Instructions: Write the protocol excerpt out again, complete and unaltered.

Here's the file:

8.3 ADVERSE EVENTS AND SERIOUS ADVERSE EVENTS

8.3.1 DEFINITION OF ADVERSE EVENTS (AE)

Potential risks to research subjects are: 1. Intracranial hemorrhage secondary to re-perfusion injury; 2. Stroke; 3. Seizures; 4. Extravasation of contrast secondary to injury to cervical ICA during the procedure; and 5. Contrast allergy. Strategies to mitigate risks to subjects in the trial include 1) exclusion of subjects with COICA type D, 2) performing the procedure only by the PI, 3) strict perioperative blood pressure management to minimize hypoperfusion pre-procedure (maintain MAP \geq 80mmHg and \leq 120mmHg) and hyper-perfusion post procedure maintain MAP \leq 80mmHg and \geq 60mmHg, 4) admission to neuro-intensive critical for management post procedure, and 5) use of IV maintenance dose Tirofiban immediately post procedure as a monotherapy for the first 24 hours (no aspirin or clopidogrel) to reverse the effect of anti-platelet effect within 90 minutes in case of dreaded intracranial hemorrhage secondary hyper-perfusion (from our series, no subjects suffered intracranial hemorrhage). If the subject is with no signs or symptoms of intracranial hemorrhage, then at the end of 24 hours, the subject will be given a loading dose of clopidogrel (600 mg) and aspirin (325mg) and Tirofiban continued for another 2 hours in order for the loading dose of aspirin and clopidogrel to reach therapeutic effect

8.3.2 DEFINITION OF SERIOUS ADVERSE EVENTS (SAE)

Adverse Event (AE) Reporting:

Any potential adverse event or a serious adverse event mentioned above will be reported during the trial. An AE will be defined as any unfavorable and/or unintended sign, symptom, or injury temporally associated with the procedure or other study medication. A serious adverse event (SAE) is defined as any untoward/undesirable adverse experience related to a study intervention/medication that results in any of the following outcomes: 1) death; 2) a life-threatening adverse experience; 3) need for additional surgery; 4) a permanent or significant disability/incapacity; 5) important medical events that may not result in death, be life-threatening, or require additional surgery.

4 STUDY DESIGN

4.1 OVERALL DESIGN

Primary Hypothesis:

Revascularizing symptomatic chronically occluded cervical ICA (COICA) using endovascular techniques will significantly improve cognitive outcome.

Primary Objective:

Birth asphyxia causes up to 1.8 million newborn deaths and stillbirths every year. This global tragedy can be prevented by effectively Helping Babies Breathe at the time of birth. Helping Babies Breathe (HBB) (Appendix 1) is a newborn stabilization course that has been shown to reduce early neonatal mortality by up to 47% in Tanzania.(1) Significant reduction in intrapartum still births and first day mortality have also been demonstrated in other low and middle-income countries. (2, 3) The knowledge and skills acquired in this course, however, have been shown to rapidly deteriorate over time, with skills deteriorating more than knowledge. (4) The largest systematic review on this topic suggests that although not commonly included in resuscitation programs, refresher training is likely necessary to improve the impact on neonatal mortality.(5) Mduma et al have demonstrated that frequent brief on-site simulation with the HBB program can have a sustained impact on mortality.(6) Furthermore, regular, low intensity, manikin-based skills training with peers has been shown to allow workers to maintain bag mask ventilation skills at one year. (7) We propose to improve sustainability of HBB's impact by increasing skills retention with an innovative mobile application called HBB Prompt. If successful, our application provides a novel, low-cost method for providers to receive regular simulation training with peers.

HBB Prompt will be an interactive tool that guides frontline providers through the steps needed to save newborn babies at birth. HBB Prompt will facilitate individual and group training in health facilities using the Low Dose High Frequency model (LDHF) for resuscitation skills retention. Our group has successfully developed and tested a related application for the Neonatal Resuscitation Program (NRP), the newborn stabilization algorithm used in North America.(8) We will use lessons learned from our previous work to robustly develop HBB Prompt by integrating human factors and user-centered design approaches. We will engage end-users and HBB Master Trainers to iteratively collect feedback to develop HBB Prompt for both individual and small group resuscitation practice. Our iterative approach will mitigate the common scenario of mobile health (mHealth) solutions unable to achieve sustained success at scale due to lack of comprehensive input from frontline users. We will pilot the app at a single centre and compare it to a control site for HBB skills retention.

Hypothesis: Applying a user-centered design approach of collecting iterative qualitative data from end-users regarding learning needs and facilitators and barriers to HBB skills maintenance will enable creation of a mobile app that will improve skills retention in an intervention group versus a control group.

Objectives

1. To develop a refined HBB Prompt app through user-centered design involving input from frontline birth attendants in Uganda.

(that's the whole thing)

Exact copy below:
8.3 ADVERSE EVENTS AND SERIOUS ADVERSE EVENTS

8.3.1 DEFINITION OF ADVERSE EVENTS (AE)

Potential risks to research subjects are: 1. Intracranial hemorrhage secondary to re-perfusion injury; 2. Stroke; 3. Seizures; 4. Extravasation of contrast secondary to injury to cervical ICA during the procedure; and 5. Contrast allergy. Strategies to mitigate risks to subjects in the trial include 1) exclusion of subjects with COICA type D, 2) performing the procedure only by the PI, 3) strict perioperative blood pressure management to minimize hypoperfusion pre-procedure (maintain MAP \geq 80mmHg and \leq 120mmHg) and hyper-perfusion post procedure maintain MAP \leq 80mmHg and \geq 60mmHg, 4) admission to neuro-intensive critical for management post procedure, and 5) use of IV maintenance dose Tirofiban immediately post procedure as a monotherapy for the first 24 hours (no aspirin or clopidogrel) to reverse the effect of anti-platelet effect within 90 minutes in case of dreaded intracranial hemorrhage secondary hyper-perfusion (from our series, no subjects suffered intracranial hemorrhage). If the subject is with no signs or symptoms of intracranial hemorrhage, then at the end of 24 hours, the subject will be given a loading dose of clopidogrel (600 mg) and aspirin (325mg) and Tirofiban continued for another 2 hours in order for the loading dose of aspirin and clopidogrel to reach therapeutic effect

8.3.2 DEFINITION OF SERIOUS ADVERSE EVENTS (SAE)

Adverse Event (AE) Reporting:

Any potential adverse event or a serious adverse event mentioned above will be reported during the trial. An AE will be defined as any unfavorable and/or unintended sign, symptom, or injury temporally associated with the procedure or other study medication. A serious adverse event (SAE) is defined as any untoward/undesirable adverse experience related to a study intervention/medication that results in any of the following outcomes: 1) death; 2) a life-threatening adverse experience; 3) need for additional surgery; 4) a permanent or significant disability/incapacity; 5) important medical events that may not result in death, be life-threatening, or require additional surgery.

4 STUDY DESIGN

4.1 OVERALL DESIGN

Primary Hypothesis:

Revascularizing symptomatic chronically occluded cervical ICA (COICA) using endovascular techniques will significantly improve cognitive outcome.

Primary Objective:

Birth asphyxia causes up to 1.8 million newborn deaths and stillbirths every year. This global tragedy can be prevented by effectively Helping Babies Breathe at the time of birth. Helping Babies Breathe (HBB) (Appendix 1) is a newborn stabilization course that has been shown to reduce early neonatal mortality by up to 47% in Tanzania.(1) Significant reduction in intrapartum still births and first day mortality have also been demonstrated in other low and middle-income countries. (2, 3) The knowledge and skills acquired in this course, however, have been shown to rapidly deteriorate over time, with skills deteriorating more than knowledge. (4) The largest systematic review on this topic suggests that although not commonly included in resuscitation programs, refresher training is likely necessary to improve the impact on neonatal mortality.(5) Mduma et al have demonstrated that frequent brief on-site simulation with the HBB program can have a sustained impact on mortality.(6) Furthermore, regular, low intensity, manikin-based skills training with peers has been shown to allow workers to maintain bag mask ventilation skills at one year. (7) We propose to improve sustainability of HBB's impact by increasing skills retention with an innovative mobile application called HBB Prompt. If successful, our application provides a novel, low-cost method for providers to receive regular simulation training with peers.

HBB Prompt will be an interactive tool that guides frontline providers through the steps needed to save newborn babies at birth. HBB Prompt will facilitate individual and group training in health facilities using the Low Dose High Frequency model (LDHF) for resuscitation skills retention. Our group has successfully developed and tested a related application for the Neonatal Resuscitation Program (NRP), the newborn stabilization algorithm used in North America.(8) We will use lessons learned from our previous work to robustly develop HBB Prompt by integrating human factors and user-centered design approaches. We will engage end-users and HBB Master Trainers to iteratively collect feedback to develop HBB Prompt for both individual and small group resuscitation practice. Our iterative approach will mitigate the common scenario of mobile health (mHealth) solutions unable to achieve sustained success at scale due to lack of comprehensive input from frontline users. We will pilot the app at a single centre and compare it to a control site for HBB skills retention.

Hypothesis: Applying a user-centered design approach of collecting iterative qualitative data from end-users regarding learning needs and facilitators and barriers to HBB skills maintenance will enable creation of a mobile app that will improve skills retention in an intervention group versus a control group.

Objectives

1. To develop a refined HBB Prompt app through user-centered design involving input from frontline birth attendants in Uganda.